Rescue Squad Volunteers Persevere Through Covid

For The Leader/Times

WESTFIELD — When the Covid-19 pandemic hit Westfield a little less than a year ago, residents were quick to thank frontline healthcare workers through online messages, signs in driveways and donations. After nearly a year since the beginning of the pandemic, the Westfield Volunteer Rescue Squad (WVRS) is still dealing with coronavirus-related challenges.

WVRS President Art Cooke and Estelle Cervantes, a member and the 2020 president, spoke with The Westfield Leader and The Scotch Plains-Fanwood Times about the squad’s responsibilities, coronavirus-related issues and recruitment.

The rescue squad provides residents with free “basic life support” and care — such as CPR, first aid, dealing with cuts, broken bones and difficulty breathing — as well as transport to hospitals, Mr. Cook said. Rescue squad members must first ride along with the ambulance as observation before taking a course that is approximately the length of a college semester and then pass the National Registry EMT exam. Even after passing the exam, Ms. Cervantes said, members continue to learn new skills.

When the pandemic hit and residents were told to social distance and stay home, EMTs were expected to respond to any resident with any number of issues who called 911. Suddenly, Mr. Cooke said, the number of available EMTs dropped.

“We had a number of members who went on Covid leave,” he said. “Maybe they had someone in their family who had an underlying condition that they didn’t want to risk exposing them to Covid.

So they wound up taking family leave, which cut people off of our shifts. Then we also had some of our members who went on medical leave … because they may have been exposed to Covid, so they had to go into a 15-day quarantine period, which then created unexpected holes in the shifts.”

Mr. Cooke said former squad members “pooled resources” to figure out how to fill the gaps in the schedule. He said the squad increased funding for one of its bigger recruiting tools by offering scholarships to members who were willing to pull extra shifts.

“We think we’ve solved it,” Mr. Cooke said, noting that almost all of the shifts are now covered. When the squad doesn’t have enough members to fill a shift, it relies on its mutual aid system with the county and/or nearby towns like Scotch Plains, Cranford and Garwood to cover for it. “There will always be an ambulance” for residents, Ms. Cervantes assured The Leader and The Times.

“We also had disruptions to what I would call the training pipeline,” Mr. Cooke said. Spring training classes were either limited in participants to adhere to social-distancing protocols or canceled entirely, he said. So probationary members were not becoming full members at the usual rate.

Since the rise in cases in May, Ms. Cervantes said, the squad has restricted how many people could be in the ambulance at once, leaving probationary members even further behind.

Probationary members are not the only ones left behind, however. Ms. Cervantes said the restrictions on numbers in the ambulance also means no family members or friends can travel with patients to the hospital in the ambulance, with an exception for children.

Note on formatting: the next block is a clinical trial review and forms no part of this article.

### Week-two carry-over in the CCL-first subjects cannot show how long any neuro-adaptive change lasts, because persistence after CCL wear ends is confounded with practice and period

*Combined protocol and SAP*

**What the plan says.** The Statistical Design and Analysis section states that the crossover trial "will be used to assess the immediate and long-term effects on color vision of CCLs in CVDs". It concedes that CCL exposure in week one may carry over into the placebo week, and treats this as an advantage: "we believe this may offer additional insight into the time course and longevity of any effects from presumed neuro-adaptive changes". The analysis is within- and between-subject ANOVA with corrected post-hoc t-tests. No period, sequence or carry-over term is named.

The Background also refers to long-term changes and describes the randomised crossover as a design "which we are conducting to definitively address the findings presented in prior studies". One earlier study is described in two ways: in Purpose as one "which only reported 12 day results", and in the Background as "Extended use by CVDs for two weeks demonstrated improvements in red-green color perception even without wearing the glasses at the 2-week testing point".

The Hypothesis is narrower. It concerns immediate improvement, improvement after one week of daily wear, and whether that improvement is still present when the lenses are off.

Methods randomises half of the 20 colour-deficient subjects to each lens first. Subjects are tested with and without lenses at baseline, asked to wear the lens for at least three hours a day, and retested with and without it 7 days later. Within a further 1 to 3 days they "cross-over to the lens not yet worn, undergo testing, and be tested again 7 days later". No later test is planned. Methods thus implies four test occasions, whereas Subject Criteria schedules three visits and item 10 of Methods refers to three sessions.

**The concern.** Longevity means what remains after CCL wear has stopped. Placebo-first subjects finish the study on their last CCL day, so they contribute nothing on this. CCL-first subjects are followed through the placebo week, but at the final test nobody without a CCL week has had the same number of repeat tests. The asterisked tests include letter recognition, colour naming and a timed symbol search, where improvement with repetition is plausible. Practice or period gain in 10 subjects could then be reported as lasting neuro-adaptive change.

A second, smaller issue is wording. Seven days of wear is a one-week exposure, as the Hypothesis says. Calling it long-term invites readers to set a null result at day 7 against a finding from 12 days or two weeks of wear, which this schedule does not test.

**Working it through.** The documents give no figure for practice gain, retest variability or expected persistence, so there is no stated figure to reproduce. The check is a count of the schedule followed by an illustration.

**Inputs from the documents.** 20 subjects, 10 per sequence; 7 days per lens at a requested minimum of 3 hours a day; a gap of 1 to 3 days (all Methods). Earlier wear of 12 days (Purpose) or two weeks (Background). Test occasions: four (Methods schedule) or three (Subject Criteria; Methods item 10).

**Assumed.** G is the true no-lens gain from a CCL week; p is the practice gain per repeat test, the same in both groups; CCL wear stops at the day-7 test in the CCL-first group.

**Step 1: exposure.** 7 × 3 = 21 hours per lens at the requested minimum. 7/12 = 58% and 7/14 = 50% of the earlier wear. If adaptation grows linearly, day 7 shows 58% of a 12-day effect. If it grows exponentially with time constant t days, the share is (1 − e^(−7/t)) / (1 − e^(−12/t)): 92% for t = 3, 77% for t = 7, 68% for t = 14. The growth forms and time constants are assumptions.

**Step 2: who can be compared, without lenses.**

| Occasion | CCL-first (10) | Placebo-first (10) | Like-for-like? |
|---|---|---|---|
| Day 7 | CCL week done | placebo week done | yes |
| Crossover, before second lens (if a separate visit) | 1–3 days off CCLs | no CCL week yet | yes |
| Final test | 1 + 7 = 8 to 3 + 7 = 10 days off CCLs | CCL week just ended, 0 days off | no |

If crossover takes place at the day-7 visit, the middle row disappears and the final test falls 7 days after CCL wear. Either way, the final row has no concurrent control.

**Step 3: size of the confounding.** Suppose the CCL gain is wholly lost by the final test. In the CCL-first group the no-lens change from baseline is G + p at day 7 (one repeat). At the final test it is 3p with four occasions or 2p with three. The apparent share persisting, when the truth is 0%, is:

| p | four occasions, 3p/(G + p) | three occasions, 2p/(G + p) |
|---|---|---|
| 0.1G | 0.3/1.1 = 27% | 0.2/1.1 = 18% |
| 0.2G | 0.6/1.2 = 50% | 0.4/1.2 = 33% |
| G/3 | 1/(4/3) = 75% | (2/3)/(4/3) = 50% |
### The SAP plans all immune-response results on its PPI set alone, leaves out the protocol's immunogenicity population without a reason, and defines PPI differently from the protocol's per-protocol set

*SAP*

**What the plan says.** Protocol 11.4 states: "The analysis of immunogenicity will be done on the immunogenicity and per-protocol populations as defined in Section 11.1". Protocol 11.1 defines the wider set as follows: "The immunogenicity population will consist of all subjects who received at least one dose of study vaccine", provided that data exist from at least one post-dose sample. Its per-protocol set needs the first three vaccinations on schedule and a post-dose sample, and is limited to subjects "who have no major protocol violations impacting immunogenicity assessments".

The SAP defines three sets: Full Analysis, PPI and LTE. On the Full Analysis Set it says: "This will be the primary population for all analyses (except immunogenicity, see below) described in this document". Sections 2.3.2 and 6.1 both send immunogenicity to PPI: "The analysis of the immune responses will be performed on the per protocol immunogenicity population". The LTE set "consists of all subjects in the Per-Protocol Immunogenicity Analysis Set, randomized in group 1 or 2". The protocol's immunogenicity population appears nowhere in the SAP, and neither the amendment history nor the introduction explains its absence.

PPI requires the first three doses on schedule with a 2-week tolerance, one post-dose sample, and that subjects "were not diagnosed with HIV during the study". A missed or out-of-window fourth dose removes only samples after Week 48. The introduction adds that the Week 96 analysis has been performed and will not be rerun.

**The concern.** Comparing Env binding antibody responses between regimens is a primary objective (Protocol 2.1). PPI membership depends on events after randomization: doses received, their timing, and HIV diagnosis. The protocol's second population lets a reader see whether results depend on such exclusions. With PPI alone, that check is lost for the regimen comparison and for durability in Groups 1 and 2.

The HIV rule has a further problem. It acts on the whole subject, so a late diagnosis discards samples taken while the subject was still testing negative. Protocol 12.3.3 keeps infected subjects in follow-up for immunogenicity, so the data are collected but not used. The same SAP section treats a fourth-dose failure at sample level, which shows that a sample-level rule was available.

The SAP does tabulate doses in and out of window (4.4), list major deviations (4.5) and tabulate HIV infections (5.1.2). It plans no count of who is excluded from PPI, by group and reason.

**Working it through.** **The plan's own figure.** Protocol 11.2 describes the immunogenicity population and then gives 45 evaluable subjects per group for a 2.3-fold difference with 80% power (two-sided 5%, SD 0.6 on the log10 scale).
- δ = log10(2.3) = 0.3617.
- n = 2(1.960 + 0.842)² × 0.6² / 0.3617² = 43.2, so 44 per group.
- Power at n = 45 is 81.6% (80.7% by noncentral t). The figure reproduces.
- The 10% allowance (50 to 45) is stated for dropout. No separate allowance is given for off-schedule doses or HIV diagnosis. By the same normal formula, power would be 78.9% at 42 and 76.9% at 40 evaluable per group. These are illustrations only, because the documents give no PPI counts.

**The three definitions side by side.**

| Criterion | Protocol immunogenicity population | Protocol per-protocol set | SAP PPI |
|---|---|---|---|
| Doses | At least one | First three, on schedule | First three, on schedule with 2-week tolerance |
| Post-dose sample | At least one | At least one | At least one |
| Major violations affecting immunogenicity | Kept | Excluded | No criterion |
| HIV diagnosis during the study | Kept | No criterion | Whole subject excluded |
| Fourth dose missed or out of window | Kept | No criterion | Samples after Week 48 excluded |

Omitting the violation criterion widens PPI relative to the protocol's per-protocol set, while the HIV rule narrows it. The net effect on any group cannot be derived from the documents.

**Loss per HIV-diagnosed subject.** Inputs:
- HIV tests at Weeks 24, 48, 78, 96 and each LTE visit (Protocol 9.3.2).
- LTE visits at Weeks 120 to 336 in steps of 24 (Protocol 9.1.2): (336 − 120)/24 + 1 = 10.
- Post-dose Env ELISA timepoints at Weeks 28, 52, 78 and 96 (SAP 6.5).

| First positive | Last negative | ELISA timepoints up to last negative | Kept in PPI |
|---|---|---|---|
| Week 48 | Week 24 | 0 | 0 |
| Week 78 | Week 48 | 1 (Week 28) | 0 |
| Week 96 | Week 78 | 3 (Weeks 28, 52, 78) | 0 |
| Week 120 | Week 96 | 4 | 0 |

Ms. Cervantes said that when hospitals were receiving an overwhelming number of Covid-19 patients, they would limit the number of patients allowed in the emergency room.

“Some of our shifts would have to wait two, three hours at the hospital to be able to bring a patient in, put them in a room and then be able to correctly sign off and have one of the nurses take over patient care,” Ms. Cervantes said. “We are not able to just leave a patient at a hospital in a chair somewhere. That’s negligence. So we would have to wait.”

Mr. Cooke added that ambulances are not allowed to idle in front of the emergency room but require a large amount of power to keep air conditioning and heating on for the patients as they wait.

“What Overlook had to do was bring out big extension cords,” he said. “If they knew they were going to be sitting out there for a lengthy period of time, they could charge their batteries.”

After responding to a Covid-19 call, the ambulance needs to be decontaminated, Ms. Cervantes said. The squad wipes down surfaces and uses an ultraviolet light to kill the coronavirus. The time it takes to properly disinfect the ambulance is more time that the vehicle is unusable for other calls.

If a caller reports symptoms of Covid-19, the crew is responsible to put on extra protective gear beyond the usual N-95 masks, surgical masks and eyewear, Ms. Cervantes said. The squad has special biohazard suits, respirators and face shields for these calls. Putting on the gear takes extra time but is a necessary precaution for the squad members, she said.

The rescue squad is always welcoming potential new members, Mr. Cooke said, as “we want as many people as possible to try it and get involved.” Many people join because they are considering a career in the medical field and want experience, he said. Ms. Cervantes, for example, is in her third year of medical school.

“I really think that being an EMT helps you be more confident with the medical field,” she said. “It was definitely one of the best choices I’ve ever made in my life, hands down.”

“It’s worthwhile,” Mr. Cooke said. “It’s a great way to volunteer and give back to the community.”

Anyone interested in joining or learning more about the rescue squad is encouraged to find the squad’s application online or at the building, located at 335 Watterson Street, Westfield.

To view more stories like this, please SUBSCRIBE.